MOTHERS OF TRAYVON MARTIN, ERIC GARNER ENDORSE CLINTON. In a muggy, cramped Baptist church in South Carolina Tuesday night, five grieving mothers —- all of whom have lost a child to gun violence or allegations of police brutality -— sat on stage beside Hillary Clinton, Gabby Giffords and Mark Kelly for a roundtable where they shared their stories, made a plea for gun control and offered their heart-felt endorsements of the Democratic presidential candidate. "Nobody reached out to us. Nobody listened to us. Nobody said black lives matter until this brave and powerful woman stood up for us,” Sybrina Fulton, the mother of Trayvon Martin, the unarmed teenager who was killed by George Zimmerman in 2012, said about Clinton at the Central Baptist Church in Columbia, S.C. Fulton is one of the five women who call themselves the “Mothers of the Movement,” referring to a growing, national effort to end racial violence and to reform the criminal justice system. The group also includes the mothers of Eric Garner, Dontre Hamilton, Jordan Davis and Sandra Bland, according to ABC’s LIZ KREUTZ.



BEN CARSON SAYS PRESIDENT OBAMA WAS ‘RAISED WHITE’. President Obama may be the country’s first black president, but Republican presidential candidate Ben Carson evidently believes Obama was “raised white.” “He’s an African American,” Carson told Politico’s Glenn Thrush in an interview for his “Off Message” podcast. “He was, you know, raised white.” Carson, while noting that he was proud of the president for breaking racial barriers with his historic 2008 win, explained that "[Obama's] experience and my experience are night-and-day different. He didn't grow up like I grew up by any stretch of the imagination.” ABC’s ALI DUKAKIS has more.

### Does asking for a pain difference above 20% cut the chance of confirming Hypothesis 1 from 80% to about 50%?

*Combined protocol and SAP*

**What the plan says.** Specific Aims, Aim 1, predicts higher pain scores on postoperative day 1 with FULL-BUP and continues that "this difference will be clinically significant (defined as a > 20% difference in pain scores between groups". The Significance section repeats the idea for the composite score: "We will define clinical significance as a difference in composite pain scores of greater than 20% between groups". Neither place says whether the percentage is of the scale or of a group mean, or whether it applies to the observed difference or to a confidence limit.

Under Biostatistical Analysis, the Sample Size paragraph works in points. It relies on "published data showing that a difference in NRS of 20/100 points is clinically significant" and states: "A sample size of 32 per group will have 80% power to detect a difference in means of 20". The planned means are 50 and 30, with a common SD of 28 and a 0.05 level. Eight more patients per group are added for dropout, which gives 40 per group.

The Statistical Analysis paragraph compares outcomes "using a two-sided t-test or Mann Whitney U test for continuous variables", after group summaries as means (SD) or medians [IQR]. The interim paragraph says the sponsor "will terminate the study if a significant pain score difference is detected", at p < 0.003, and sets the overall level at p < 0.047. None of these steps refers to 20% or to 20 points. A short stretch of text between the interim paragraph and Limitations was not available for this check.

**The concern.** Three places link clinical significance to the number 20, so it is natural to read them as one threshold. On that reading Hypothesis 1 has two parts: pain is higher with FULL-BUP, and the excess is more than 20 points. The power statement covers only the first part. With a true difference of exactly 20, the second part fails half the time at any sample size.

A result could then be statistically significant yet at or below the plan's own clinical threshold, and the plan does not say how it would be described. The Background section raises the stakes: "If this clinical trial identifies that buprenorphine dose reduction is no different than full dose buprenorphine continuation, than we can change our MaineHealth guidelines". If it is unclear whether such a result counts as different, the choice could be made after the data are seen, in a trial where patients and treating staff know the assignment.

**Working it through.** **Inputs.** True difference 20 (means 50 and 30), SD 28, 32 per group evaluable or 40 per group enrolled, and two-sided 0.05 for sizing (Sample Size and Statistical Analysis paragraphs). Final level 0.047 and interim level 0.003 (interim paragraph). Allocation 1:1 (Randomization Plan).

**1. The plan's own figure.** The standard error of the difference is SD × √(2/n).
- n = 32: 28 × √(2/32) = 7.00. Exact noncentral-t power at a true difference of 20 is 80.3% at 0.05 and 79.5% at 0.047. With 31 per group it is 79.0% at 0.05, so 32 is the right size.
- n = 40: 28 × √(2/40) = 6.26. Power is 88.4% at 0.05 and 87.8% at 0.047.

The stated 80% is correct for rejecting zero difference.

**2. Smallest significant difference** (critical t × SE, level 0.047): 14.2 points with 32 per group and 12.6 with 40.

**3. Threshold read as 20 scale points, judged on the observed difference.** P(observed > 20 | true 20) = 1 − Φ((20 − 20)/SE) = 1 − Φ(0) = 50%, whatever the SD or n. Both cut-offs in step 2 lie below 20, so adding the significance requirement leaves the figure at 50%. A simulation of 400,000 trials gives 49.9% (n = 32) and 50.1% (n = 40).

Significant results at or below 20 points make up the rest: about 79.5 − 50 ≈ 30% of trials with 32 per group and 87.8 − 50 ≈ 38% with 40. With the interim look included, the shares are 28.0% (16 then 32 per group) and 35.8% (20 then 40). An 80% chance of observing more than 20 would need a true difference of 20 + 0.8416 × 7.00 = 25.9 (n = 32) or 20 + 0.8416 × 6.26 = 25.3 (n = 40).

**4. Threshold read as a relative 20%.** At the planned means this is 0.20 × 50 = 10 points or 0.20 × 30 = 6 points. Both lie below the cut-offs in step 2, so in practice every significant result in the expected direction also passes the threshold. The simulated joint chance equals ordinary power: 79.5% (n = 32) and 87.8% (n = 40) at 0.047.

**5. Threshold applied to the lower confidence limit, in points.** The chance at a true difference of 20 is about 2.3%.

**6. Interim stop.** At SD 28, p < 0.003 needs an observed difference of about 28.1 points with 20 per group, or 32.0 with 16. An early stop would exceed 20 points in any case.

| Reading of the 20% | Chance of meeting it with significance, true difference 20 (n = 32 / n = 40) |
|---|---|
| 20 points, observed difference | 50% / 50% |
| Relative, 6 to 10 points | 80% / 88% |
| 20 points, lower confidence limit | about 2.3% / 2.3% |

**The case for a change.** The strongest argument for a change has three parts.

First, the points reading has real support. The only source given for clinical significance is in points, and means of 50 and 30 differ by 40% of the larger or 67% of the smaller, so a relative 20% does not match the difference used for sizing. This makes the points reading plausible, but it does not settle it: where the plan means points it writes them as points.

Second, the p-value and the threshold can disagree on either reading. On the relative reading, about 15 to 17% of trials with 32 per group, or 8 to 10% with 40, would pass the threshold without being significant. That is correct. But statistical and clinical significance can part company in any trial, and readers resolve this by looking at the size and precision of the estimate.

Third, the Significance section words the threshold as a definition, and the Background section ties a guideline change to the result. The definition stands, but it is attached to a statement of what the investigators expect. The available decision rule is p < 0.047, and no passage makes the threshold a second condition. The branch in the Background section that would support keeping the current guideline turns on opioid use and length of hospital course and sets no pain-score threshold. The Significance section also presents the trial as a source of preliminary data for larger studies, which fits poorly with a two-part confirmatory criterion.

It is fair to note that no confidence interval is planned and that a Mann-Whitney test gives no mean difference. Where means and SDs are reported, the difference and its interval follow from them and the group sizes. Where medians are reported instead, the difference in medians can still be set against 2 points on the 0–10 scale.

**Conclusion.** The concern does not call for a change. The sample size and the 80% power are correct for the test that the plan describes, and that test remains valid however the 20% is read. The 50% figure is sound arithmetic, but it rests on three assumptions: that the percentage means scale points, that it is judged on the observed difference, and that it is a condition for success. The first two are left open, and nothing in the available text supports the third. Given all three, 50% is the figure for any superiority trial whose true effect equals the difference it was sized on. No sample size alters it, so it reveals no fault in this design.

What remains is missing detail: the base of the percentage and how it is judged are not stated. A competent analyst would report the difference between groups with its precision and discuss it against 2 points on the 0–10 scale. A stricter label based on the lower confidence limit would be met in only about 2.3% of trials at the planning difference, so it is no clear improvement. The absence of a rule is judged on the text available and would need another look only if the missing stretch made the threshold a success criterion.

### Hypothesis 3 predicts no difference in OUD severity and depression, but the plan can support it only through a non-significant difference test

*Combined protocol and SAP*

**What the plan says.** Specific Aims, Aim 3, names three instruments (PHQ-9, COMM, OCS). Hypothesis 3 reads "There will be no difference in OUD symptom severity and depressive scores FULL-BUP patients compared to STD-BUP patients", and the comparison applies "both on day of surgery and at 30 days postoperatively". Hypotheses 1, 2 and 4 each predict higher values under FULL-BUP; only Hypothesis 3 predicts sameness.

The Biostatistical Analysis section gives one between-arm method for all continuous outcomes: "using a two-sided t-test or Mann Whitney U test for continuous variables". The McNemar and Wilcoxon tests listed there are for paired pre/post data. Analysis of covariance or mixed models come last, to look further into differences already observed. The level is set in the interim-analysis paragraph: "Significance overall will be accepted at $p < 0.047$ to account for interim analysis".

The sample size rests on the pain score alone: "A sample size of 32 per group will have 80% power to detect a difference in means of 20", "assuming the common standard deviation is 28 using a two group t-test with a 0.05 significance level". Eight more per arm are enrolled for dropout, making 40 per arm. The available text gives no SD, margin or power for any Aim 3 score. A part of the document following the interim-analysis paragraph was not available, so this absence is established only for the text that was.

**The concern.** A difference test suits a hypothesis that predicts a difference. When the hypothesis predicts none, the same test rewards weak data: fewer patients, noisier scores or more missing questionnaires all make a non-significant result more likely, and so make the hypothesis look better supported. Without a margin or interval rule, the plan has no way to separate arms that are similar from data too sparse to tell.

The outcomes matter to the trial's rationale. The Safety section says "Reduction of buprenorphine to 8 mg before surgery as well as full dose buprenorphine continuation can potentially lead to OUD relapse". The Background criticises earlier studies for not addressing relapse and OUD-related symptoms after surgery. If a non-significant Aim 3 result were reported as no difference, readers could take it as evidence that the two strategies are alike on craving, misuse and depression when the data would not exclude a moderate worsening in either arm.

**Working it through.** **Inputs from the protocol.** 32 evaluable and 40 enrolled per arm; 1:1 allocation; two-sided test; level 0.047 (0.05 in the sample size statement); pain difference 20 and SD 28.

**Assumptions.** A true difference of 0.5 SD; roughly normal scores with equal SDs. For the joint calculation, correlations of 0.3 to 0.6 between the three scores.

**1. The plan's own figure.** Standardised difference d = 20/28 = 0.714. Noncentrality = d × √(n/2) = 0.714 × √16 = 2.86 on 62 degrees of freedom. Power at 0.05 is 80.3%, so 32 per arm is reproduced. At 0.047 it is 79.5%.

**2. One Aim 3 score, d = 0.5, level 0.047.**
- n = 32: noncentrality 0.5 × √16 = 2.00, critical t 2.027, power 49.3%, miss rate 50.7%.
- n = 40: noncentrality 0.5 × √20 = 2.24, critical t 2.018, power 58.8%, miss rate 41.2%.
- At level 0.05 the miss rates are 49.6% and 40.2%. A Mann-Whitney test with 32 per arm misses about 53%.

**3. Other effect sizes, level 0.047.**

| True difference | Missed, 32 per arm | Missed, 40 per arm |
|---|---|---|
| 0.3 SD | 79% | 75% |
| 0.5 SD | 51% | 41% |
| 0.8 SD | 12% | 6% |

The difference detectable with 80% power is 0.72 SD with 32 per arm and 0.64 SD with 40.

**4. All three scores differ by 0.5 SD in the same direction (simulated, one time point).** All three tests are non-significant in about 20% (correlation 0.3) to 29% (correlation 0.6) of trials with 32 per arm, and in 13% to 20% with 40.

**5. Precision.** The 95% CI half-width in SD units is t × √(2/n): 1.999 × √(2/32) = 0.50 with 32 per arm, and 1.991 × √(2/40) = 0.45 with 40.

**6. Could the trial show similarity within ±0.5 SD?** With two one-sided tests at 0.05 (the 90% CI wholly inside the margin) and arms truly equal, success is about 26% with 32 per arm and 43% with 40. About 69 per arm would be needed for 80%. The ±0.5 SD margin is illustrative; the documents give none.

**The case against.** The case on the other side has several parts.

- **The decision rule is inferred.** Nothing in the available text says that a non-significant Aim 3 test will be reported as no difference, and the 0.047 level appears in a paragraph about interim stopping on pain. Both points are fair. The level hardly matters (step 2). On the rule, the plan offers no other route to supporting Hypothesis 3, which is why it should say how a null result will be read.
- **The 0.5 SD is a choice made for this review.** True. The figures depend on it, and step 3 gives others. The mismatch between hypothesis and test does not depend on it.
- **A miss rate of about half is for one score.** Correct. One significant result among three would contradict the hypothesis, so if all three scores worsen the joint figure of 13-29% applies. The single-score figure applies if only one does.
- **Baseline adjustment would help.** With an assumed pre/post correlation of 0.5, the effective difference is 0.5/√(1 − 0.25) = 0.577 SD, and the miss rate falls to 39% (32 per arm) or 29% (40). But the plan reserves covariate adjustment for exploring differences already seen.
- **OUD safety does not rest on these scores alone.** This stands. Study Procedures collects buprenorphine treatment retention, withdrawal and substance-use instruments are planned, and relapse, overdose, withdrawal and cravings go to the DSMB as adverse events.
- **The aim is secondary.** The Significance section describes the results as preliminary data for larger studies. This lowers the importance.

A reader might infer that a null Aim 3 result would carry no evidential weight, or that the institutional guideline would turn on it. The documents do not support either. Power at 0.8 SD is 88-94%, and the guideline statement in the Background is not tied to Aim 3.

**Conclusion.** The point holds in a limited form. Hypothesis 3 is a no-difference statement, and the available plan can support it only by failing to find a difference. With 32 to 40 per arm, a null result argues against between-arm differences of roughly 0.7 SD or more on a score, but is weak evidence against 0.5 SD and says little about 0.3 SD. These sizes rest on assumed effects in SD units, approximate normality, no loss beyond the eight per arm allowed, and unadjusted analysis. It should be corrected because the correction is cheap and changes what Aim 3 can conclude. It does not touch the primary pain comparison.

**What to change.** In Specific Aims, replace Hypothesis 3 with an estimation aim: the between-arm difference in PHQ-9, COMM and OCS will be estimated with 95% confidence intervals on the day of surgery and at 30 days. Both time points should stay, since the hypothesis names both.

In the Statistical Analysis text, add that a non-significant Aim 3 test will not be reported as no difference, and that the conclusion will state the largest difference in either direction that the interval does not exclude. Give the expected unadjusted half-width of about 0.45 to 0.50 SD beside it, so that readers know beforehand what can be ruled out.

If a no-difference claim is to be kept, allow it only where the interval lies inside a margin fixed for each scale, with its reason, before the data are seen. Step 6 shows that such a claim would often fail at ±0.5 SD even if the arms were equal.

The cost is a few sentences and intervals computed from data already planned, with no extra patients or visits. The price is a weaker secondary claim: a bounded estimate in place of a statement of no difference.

@RalstonReports: Trump loves: Hispanics, evangelicals, poorly educated people, and, of course, WINNING.

@matthewjdowd: Summer flings, voters will get serious, ceilings, Trump won't win a primary, organization matters - and other establishment political myths

@AJentleson: "Senate Republicans said Tuesday that they will refuse to even meet with anyone that President Obama nominates" …

‏@wpjenna: What attracted Melania Trump to her husband? His mind, she says.

@HotlineJosh: "Clinton running to re-energize the D coalition, but is performing poorly with Obama’s strongest supporters." …